The five schools adapt to online learning

Holly Feola and Katie Peters – News Editor and Arts Editor

As a result of shifting to online classes on March 30, Lasell’s five schools had to learn to adjust and adapt in different ways to ensure that students continue on track with their classes and graduate with their degrees. 

The School of Communication and the Arts has many classes that require using parts of the Adobe suite. Programs like Photoshop, Premiere, Illustrator, and InDesign are downloaded on many computers throughout campus and are usually free for students to use. Now that facilities are closed, students don’t have access to those computers but they do have access to the Adobe Creative Cloud for free through the school. 

Senior Ally Garriepy is enrolled in GRAP105 and was unsure how the transition would work. “When I first found out classes were going online I was extremely worried how I was going to complete my classwork,” she said. “The software has run smoothly on my personal laptop and it makes me wish we always had free access while enrolled at Lasell.”

Dean Rosenthal of the School of Humanities, Education, Justice & Social Sciences (HEJSS), noted that one change that has occurred within the school was the requirement of internships. 

“When possible, we encouraged students to continue at their internship site remotely but in some of the HEJSS majors, that wasn’t possible because direct, in-person interactions was a nature of the position. For those students, we created equally valuable, professional-skill development learning activities,” said Dean Rosenthal. 

In correlation with Dean Rosenthal, junior sociology major Allison Smith said, “My major didn’t hold students accountable for finding an internship…they were understanding that places aren’t being as responsive now that they are working from home and that others have stopped hiring altogether.”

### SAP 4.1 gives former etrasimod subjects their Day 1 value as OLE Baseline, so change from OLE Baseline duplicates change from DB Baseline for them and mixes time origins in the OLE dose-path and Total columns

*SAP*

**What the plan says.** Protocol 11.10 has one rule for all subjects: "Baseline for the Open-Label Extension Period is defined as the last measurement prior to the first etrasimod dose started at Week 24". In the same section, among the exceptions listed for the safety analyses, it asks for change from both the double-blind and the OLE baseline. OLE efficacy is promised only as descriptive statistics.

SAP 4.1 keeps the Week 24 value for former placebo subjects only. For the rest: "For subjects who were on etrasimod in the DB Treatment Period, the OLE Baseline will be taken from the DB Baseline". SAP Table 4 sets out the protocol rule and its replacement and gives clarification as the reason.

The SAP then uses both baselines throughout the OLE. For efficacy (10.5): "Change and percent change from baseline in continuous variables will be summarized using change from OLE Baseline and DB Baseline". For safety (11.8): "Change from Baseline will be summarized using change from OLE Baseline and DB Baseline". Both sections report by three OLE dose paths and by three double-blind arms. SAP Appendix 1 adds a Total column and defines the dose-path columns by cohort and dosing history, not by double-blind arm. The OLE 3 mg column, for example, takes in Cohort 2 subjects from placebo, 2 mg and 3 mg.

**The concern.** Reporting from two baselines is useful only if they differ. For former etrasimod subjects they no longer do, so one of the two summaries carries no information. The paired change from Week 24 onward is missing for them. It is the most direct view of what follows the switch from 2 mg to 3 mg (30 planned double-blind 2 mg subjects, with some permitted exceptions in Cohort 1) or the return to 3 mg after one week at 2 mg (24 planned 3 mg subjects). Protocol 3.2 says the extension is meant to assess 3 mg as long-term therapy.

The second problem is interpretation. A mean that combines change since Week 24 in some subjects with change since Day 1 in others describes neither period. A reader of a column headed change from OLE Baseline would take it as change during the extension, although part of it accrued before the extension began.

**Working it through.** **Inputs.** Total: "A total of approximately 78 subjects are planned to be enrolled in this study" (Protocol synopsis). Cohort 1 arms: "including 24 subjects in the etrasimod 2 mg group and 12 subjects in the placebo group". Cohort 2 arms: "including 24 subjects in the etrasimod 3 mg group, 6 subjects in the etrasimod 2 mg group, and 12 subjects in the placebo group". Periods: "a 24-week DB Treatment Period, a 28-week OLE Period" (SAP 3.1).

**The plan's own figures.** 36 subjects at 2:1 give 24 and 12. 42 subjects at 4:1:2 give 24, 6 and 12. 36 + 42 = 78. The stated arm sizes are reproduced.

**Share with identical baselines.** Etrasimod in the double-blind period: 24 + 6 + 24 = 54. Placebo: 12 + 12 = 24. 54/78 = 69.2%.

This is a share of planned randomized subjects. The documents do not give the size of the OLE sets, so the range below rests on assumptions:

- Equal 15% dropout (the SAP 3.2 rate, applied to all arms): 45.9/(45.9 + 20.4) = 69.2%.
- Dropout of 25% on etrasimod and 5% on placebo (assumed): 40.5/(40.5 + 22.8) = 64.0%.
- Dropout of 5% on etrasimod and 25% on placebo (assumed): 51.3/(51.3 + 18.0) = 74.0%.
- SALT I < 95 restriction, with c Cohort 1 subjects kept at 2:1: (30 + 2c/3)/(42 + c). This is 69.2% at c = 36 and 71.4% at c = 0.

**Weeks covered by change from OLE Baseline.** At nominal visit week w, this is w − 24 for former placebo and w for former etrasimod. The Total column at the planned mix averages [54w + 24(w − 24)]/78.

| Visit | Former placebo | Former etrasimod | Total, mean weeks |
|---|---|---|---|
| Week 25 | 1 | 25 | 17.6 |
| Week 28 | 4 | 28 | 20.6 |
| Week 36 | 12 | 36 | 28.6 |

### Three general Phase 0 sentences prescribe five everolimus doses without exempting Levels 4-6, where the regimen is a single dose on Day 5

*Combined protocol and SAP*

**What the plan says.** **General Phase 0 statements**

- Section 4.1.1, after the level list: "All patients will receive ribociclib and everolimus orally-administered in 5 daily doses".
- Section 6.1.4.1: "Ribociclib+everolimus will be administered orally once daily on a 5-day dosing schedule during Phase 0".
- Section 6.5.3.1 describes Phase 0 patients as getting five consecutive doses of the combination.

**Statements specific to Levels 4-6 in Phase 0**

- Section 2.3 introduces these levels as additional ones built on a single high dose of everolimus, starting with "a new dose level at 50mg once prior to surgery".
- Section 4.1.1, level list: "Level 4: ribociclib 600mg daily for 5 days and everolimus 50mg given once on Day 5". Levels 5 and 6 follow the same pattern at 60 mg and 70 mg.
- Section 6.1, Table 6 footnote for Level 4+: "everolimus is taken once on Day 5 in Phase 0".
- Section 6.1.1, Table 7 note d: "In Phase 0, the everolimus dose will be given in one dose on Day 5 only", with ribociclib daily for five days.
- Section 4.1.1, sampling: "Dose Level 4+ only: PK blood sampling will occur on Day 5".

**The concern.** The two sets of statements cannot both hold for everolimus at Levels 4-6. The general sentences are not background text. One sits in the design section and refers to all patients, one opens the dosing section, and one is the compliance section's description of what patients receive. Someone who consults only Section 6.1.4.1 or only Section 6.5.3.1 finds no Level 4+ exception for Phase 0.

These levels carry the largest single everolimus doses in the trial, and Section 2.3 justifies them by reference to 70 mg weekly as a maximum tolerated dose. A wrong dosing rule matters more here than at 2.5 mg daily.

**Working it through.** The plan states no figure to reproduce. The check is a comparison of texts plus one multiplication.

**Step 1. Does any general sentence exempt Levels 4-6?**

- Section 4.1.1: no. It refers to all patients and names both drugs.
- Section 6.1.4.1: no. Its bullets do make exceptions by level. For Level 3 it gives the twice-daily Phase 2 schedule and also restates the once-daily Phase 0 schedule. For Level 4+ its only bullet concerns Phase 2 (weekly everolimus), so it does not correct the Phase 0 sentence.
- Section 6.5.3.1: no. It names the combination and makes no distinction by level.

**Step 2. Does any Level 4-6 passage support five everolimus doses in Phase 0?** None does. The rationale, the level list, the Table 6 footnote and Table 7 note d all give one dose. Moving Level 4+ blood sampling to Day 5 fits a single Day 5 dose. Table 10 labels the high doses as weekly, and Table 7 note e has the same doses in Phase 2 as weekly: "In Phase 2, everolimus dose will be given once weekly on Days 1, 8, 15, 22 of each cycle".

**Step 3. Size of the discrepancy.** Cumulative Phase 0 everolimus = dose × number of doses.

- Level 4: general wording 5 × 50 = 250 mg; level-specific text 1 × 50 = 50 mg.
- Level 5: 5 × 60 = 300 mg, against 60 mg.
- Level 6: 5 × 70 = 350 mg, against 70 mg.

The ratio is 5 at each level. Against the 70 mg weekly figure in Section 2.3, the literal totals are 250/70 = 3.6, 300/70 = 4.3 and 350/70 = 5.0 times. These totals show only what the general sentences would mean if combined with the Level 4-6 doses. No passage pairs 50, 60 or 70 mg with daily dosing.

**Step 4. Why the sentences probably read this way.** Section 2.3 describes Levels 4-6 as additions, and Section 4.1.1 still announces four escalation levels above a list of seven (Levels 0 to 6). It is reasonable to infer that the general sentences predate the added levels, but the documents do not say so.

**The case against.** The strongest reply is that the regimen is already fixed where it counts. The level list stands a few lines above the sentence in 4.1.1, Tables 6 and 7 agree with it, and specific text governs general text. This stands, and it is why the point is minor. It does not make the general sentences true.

The School of Health Sciences is known for being a hands-on learning program since much of it requires clinical hours and labs. However, in these circumstances where applying knowledge first hand isn’t the same online as it would be in person, the School of Health Science has to adjust how its classes are taught. 

“We were supposed to do a maximal strength lab, an EMG study to test muscle activation and an ECG test to look at cardiac trends,” said sophomore Kelsey Scannevin. “These assignments have now turned into literature reviews, APA style essays and PowerPoint presentations with embedded voice recordings.” 

When asked how she was supported by her school, the exercise science major said, “The Dean of Health Sciences, Cris Haverty, has reached out to our entire department to let us know she’s still here for us no matter what.” 

Dean of the School of Fashion, Professor Anne Trevenen said, “Because of the strength of our connected learning, our internships and our industry connection, teaching online (or virtual classrooms) should be viewed as an opportunity to shine and showcase our ability to adapt, connect and get the job done.” Working and communicating online is one of the realities of the fashion business, where people from across the globe work together on projects. 

“Because our internship course already had a standardized online component, it was less challenging to transition the remainder of the semester,” says Chair of the School of Business, Dr. Matthew Reilly. More than half the students studying in business that held an internship this semester were asked to continue their work online. In situations where completing the internship is not an option, students get internship-based assignments to count towards the total internship hours needed.


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